Welcome pencil popper. I'm not and expert long distance surfcaster but since my fishing background is similar to yours....predominately a Large mouth fisherman for many years before targeting stripers.....I can relate and perhaps give you some insight as to the differences.
The biggest difference I find is the way you "load" the rod, the backward bend of the pole which provides the power/speed that allows you to cast long distances. This is because LMB equipment is much lighter and smaller, this includes the terminal tackle as well. With the lighter tackle, I depend primarily on the back-cast to load the rod. With surfcasting equipment, loading the rod is done primarily with the forward movement of the rod.
To effectively load the surfcasting rod, begin the forward cast slowly. Then smoothly accelerate by pushing with your right hand and pulling on the rod butt with your left (opposite if left handed). To reach maximum speed, break your wrists just before you stop the rods forward movement and release the line. To use all the power stored in a loaded rod, you must abruptly stop the rod without lowering the tip from the target line of travel, about a 33? angle, or 11 o'clock, from the waters surface).
The second biggest difference with the surfcasting technique is the exaggerated body dynamics. To use Sudsy's golf analogy, let's call the action of the rod described above, the "Stroke". And, let's draw on another sport, baseball, to describe the specific body dynamics I'll call the "windup". With lighter weight freshwater equipment, your stroke is much shorter and your windup is primarily all arm and wrist with hardly any need for additional body movement/augmentation. Whereas, with surfcasting you use your whole body by winding up or coiling to increase your stroke and provide more speed which translates into distance. BTW, the reason surfcasting rods are so long is basically to increase the length of your stroke.
I tried to explain in detail my body dynamics in setting up to cast as well as the cast itself but, I erased it because after writing it I had difficulty understanding what I wrote.
So I'll try to keep it simple.
First, let me say that your body dynamics are meant to work in sync/parallel with your rod movement to increase the length and speed of your stroke. To do this, your stance is very important to achieving a long-distance cast. Being right-handed, my left foot is aimed slightly right of the spot I'm casting to and my right foot is at slightly less than a 45? angle to my left foot. Both feet are spread about a shoulders-width apart. Start with your plug hanging about 18-24 inches positioned below your rod tip. When you bring your rod back to the casting position (~horizontal to the water, except obviously pointed away from the water) you want to rotate your hips to the right as well as shift your body weight to your right foot. Here, you're effectively loading your body. Keeping in mind the rod dynamics that I explained above, as you begin your cast, push off with your right foot, slowly shift your weight forward (right to left foot) and begin to rotate your hips back to the left. This windup, body weight shift and hip movement, augments the strokes length and provides additional speed.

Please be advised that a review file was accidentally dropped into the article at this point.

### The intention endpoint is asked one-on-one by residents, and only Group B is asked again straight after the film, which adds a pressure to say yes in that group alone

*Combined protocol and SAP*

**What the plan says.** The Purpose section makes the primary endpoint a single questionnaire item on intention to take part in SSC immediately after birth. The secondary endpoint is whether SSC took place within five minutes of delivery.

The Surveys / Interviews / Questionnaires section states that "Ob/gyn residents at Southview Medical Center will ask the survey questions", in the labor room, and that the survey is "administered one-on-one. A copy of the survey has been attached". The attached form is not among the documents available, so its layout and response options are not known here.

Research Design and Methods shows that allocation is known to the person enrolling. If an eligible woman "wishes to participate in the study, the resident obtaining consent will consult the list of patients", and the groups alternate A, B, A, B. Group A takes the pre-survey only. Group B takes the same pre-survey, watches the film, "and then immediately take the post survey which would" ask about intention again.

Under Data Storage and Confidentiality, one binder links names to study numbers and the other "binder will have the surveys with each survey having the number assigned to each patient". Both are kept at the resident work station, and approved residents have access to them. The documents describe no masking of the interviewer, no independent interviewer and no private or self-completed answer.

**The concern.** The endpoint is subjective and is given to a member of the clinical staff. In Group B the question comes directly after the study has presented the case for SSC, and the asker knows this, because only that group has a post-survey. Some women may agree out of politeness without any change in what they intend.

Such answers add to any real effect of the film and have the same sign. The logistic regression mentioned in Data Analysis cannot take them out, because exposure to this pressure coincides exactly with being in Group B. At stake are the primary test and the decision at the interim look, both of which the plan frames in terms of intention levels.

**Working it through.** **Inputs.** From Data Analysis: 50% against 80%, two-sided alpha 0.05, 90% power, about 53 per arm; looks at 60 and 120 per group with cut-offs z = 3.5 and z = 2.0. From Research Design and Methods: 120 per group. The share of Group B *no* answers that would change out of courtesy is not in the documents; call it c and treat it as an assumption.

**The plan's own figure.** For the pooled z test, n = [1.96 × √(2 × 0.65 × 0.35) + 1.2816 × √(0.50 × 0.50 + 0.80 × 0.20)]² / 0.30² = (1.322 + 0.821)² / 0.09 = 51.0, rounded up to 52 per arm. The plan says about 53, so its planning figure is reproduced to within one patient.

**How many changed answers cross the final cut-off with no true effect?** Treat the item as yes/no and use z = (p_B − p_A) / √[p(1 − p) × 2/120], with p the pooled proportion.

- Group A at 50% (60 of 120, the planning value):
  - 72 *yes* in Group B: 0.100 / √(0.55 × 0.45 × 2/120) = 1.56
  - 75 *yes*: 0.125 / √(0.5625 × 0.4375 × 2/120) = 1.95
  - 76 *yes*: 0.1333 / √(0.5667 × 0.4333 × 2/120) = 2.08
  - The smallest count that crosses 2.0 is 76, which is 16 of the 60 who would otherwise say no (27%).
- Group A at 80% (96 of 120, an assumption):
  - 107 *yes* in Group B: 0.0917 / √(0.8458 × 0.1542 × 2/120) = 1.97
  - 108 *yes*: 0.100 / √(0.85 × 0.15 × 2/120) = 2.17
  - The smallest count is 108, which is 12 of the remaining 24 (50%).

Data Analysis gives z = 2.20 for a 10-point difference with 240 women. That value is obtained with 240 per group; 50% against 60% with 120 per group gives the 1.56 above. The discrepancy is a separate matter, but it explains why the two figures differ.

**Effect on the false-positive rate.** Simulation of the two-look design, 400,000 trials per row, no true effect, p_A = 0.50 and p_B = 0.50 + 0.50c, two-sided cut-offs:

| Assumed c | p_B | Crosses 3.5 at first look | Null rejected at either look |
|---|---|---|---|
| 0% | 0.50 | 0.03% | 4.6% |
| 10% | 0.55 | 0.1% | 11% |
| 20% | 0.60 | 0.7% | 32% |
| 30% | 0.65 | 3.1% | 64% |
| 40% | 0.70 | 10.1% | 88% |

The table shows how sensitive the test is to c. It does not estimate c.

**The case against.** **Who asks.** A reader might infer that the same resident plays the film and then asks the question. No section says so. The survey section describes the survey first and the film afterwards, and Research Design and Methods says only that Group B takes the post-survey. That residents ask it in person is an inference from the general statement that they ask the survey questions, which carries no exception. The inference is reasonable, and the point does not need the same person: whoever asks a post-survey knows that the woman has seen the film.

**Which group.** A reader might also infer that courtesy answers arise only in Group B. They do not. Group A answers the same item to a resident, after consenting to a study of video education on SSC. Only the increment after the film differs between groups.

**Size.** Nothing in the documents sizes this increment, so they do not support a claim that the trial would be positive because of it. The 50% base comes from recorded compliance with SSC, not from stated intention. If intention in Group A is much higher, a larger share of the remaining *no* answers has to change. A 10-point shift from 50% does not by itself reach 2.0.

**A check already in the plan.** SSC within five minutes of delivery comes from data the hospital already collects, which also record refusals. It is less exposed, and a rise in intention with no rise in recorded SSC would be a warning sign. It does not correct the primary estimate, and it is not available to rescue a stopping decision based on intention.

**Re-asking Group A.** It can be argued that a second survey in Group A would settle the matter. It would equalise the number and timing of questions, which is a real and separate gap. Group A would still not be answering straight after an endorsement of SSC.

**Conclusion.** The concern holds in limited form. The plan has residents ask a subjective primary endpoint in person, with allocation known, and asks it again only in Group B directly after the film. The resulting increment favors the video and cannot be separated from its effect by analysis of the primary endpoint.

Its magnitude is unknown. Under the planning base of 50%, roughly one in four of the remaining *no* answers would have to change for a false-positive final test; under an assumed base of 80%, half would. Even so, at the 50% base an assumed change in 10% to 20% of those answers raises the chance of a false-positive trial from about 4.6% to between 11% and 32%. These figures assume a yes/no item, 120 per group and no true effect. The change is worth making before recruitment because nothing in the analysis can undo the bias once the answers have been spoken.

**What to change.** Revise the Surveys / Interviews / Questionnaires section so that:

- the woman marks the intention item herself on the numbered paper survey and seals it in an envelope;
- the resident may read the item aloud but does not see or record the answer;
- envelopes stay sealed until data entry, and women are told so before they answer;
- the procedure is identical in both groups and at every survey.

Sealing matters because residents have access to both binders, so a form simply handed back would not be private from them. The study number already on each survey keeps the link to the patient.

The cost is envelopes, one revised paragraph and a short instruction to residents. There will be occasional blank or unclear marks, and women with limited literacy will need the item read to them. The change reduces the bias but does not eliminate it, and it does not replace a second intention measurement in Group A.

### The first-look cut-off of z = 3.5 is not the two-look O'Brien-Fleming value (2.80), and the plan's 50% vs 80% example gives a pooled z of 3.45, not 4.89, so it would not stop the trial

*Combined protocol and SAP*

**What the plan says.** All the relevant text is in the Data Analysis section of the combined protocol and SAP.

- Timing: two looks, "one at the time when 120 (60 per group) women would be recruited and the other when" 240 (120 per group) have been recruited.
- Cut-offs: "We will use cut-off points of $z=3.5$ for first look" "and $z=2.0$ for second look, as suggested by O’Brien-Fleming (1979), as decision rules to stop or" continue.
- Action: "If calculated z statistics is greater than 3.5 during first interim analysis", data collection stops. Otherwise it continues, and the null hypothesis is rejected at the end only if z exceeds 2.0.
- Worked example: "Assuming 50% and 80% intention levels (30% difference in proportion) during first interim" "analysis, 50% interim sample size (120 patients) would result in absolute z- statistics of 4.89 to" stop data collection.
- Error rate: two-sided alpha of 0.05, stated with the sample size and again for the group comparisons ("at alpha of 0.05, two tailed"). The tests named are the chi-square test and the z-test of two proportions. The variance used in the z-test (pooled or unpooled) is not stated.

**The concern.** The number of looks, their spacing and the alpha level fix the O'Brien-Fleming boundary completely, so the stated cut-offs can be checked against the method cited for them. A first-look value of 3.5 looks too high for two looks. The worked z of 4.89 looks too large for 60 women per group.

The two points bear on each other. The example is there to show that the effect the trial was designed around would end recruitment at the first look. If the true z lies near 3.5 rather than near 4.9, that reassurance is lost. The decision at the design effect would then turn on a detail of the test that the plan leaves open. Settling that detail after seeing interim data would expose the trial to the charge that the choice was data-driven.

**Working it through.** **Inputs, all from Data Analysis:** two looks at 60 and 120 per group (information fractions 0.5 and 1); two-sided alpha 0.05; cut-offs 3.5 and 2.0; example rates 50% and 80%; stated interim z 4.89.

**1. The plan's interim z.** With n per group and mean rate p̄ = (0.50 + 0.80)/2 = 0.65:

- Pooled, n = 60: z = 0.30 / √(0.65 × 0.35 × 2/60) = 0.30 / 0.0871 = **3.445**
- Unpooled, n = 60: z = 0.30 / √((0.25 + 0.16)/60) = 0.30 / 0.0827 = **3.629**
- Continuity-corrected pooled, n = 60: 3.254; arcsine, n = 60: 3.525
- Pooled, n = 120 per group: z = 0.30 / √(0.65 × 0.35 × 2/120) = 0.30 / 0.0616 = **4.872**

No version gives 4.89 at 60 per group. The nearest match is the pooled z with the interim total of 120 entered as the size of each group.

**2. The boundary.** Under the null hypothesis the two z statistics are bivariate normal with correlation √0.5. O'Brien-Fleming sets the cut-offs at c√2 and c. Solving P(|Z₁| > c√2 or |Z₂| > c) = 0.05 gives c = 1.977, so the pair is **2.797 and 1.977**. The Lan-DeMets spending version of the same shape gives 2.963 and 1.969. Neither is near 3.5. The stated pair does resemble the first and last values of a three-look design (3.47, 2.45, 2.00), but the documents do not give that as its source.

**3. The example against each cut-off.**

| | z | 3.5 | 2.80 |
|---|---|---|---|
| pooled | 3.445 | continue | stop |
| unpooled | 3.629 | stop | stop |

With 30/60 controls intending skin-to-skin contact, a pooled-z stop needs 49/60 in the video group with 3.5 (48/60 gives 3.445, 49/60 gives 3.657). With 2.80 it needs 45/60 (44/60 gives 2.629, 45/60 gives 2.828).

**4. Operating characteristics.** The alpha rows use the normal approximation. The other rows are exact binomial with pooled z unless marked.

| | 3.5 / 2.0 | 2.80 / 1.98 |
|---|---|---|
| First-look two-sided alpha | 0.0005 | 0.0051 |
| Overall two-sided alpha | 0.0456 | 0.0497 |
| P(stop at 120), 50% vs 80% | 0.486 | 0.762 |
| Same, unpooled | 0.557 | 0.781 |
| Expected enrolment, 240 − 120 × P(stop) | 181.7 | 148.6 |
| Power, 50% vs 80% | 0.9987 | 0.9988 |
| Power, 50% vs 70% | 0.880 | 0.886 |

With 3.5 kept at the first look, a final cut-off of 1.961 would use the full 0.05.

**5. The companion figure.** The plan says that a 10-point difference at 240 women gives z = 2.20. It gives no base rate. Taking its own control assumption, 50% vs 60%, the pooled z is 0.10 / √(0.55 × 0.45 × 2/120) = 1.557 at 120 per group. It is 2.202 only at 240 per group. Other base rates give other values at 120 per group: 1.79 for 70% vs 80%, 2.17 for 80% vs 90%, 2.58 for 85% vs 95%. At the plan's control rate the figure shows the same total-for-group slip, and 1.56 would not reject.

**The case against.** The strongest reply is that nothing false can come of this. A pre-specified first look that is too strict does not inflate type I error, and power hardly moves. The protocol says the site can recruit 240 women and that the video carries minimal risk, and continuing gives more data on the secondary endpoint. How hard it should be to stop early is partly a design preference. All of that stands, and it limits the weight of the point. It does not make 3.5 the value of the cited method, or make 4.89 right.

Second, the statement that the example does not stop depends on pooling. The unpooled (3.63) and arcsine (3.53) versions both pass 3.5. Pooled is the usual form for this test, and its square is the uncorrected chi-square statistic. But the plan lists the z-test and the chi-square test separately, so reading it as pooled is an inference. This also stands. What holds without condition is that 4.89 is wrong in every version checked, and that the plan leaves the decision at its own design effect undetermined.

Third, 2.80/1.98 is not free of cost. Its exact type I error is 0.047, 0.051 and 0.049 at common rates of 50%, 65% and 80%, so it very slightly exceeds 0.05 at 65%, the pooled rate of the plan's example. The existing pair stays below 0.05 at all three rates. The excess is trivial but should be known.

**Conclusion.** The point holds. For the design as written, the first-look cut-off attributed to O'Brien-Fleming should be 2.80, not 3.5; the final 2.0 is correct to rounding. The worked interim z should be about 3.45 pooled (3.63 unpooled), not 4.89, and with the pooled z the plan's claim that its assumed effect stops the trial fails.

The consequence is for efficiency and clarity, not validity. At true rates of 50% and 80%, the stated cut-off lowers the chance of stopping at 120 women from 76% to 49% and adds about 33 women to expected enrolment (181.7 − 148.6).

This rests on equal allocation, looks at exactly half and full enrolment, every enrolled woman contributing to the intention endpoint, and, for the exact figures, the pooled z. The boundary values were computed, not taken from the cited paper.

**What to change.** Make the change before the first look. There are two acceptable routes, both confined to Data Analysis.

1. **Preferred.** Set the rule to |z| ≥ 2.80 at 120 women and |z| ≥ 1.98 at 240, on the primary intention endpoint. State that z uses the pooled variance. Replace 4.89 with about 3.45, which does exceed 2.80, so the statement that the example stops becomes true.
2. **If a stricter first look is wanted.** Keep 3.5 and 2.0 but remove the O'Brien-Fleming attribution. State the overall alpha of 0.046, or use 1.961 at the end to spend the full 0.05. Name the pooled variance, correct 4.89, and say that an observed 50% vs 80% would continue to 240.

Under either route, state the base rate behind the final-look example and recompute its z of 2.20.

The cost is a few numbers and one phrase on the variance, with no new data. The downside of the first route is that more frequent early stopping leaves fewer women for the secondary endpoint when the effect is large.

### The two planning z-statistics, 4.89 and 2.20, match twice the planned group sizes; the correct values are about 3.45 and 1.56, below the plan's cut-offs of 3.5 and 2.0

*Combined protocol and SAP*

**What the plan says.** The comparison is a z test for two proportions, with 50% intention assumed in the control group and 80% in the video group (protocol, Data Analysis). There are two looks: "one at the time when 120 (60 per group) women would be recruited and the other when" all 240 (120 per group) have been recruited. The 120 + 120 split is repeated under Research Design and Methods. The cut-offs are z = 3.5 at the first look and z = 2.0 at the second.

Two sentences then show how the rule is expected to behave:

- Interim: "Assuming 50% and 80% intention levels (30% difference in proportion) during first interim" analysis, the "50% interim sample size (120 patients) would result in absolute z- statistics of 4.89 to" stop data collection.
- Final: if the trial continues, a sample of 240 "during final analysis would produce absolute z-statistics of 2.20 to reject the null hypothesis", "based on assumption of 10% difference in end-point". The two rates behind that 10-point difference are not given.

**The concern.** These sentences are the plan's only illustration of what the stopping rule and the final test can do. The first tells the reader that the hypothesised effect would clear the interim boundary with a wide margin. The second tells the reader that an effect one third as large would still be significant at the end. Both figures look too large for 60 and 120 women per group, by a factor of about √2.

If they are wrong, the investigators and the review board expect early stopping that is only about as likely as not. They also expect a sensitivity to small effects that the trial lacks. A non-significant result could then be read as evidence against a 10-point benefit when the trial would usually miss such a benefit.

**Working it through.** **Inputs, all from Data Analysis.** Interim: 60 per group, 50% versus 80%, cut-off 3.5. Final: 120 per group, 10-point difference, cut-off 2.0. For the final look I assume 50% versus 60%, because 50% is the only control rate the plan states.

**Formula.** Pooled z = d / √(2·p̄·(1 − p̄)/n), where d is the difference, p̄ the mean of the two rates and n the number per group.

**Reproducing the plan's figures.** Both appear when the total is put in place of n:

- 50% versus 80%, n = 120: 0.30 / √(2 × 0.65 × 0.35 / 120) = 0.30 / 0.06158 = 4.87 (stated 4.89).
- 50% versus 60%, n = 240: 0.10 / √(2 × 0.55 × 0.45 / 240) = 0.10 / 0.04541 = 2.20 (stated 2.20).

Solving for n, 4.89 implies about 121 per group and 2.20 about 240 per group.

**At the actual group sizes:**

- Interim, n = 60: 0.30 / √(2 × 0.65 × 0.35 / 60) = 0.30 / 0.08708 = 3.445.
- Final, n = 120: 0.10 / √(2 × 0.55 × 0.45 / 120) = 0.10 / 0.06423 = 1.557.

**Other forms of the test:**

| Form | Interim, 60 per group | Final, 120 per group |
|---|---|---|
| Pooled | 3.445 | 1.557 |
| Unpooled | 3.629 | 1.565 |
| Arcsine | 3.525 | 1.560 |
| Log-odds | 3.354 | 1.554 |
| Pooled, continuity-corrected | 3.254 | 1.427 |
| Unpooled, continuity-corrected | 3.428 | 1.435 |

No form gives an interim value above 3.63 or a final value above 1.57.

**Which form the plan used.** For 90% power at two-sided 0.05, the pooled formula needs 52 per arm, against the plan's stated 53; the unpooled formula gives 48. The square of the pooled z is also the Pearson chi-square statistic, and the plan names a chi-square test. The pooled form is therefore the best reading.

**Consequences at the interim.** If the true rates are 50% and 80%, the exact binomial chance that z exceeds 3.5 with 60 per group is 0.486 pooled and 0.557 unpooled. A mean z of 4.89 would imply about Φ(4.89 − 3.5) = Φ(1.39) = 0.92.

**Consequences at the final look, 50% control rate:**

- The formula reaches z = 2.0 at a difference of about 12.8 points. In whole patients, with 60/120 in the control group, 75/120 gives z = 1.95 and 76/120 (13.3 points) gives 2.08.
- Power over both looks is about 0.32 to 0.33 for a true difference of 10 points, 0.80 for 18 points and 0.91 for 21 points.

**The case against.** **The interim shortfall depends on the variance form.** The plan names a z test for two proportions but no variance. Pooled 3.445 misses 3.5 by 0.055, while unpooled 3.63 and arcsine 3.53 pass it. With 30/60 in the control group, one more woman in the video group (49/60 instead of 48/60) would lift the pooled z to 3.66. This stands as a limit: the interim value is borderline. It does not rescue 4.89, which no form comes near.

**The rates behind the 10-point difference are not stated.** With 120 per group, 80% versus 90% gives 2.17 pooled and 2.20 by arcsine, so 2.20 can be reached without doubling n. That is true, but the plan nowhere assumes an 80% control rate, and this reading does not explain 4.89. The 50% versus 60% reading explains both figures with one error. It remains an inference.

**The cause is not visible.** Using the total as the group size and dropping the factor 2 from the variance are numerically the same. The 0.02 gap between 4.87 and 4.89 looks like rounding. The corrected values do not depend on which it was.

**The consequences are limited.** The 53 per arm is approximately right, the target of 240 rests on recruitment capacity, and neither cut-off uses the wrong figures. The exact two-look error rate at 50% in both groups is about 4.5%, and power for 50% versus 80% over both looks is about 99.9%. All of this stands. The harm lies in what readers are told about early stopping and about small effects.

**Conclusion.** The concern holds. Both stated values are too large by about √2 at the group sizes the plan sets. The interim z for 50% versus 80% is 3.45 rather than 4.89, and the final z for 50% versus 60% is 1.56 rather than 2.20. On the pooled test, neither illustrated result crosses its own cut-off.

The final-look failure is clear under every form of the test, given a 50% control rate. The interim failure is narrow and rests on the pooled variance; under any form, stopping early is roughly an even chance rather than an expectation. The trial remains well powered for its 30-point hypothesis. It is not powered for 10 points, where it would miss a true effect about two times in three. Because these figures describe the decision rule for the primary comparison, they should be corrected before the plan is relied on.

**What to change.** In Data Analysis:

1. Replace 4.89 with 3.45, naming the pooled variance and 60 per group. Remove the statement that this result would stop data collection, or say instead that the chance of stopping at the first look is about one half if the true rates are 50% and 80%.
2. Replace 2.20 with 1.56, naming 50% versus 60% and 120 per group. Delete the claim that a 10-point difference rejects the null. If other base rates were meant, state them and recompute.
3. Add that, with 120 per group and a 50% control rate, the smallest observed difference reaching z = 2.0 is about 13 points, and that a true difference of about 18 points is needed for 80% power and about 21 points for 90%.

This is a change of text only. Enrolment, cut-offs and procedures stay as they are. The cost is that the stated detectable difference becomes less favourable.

Now, put the mechanics I've described regarding the stroke and windup together and you should get decent casting distance. Obviously, the plug's weight and aerodynamics will impact your distance and it takes practice to become consistent.
I hope you can visualize what I'm describing. In this case, an instruction video is definately worth a thousand written words. Oh well, I tried.
Note on edit: added the baseball pitchers windup as an analogy to help describle your body movement dynamics.